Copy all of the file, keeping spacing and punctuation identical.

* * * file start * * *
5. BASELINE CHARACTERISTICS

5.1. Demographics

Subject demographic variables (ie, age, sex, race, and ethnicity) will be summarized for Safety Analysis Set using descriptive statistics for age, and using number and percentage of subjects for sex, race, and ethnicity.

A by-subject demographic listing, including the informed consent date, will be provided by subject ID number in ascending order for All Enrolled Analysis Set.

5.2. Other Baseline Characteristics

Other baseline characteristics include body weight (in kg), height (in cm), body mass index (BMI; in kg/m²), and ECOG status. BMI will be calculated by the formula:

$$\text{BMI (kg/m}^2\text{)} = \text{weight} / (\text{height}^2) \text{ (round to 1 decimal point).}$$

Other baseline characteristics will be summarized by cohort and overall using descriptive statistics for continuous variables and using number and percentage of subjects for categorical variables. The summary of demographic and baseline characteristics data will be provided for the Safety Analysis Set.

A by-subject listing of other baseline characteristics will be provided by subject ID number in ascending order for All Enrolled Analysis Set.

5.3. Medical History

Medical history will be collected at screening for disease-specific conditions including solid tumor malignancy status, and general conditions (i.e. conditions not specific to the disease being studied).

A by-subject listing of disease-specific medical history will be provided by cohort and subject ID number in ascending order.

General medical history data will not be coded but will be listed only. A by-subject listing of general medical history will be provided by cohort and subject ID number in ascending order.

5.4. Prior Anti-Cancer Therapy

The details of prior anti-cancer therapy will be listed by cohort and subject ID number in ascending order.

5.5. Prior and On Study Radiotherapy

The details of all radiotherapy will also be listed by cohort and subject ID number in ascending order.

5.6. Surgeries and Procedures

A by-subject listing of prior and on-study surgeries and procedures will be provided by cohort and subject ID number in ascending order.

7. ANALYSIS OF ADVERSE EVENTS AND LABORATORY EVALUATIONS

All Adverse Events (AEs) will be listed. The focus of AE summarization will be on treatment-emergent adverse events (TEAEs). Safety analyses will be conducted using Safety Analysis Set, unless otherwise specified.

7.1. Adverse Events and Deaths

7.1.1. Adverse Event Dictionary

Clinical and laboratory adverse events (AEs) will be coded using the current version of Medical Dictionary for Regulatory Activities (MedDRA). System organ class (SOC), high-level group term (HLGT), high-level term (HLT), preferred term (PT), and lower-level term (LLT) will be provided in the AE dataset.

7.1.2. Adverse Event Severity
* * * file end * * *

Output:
5. BASELINE CHARACTERISTICS

5.1. Demographics

Subject demographic variables (ie, age, sex, race, and ethnicity) will be summarized for Safety Analysis Set using descriptive statistics for age, and using number and percentage of subjects for sex, race, and ethnicity.

A by-subject demographic listing, including the informed consent date, will be provided by subject ID number in ascending order for All Enrolled Analysis Set.

5.2. Other Baseline Characteristics

Other baseline characteristics include body weight (in kg), height (in cm), body mass index (BMI; in kg/m²), and ECOG status. BMI will be calculated by the formula:

$$\text{BMI (kg/m}^2\text{)} = \text{weight} / (\text{height}^2) \text{ (round to 1 decimal point).}$$

Other baseline characteristics will be summarized by cohort and overall using descriptive statistics for continuous variables and using number and percentage of subjects for categorical variables. The summary of demographic and baseline characteristics data will be provided for the Safety Analysis Set.

A by-subject listing of other baseline characteristics will be provided by subject ID number in ascending order for All Enrolled Analysis Set.

5.3. Medical History

Medical history will be collected at screening for disease-specific conditions including solid tumor malignancy status, and general conditions (i.e. conditions not specific to the disease being studied).

A by-subject listing of disease-specific medical history will be provided by cohort and subject ID number in ascending order.

General medical history data will not be coded but will be listed only. A by-subject listing of general medical history will be provided by cohort and subject ID number in ascending order.

5.4. Prior Anti-Cancer Therapy

The details of prior anti-cancer therapy will be listed by cohort and subject ID number in ascending order.

5.5. Prior and On Study Radiotherapy

The details of all radiotherapy will also be listed by cohort and subject ID number in ascending order.

5.6. Surgeries and Procedures

A by-subject listing of prior and on-study surgeries and procedures will be provided by cohort and subject ID number in ascending order.

7. ANALYSIS OF ADVERSE EVENTS AND LABORATORY EVALUATIONS

All Adverse Events (AEs) will be listed. The focus of AE summarization will be on treatment-emergent adverse events (TEAEs). Safety analyses will be conducted using Safety Analysis Set, unless otherwise specified.

7.1. Adverse Events and Deaths

7.1.1. Adverse Event Dictionary

Clinical and laboratory adverse events (AEs) will be coded using the current version of Medical Dictionary for Regulatory Activities (MedDRA). System organ class (SOC), high-level group term (HLGT), high-level term (HLT), preferred term (PT), and lower-level term (LLT) will be provided in the AE dataset.

7.1.2. Adverse Event Severity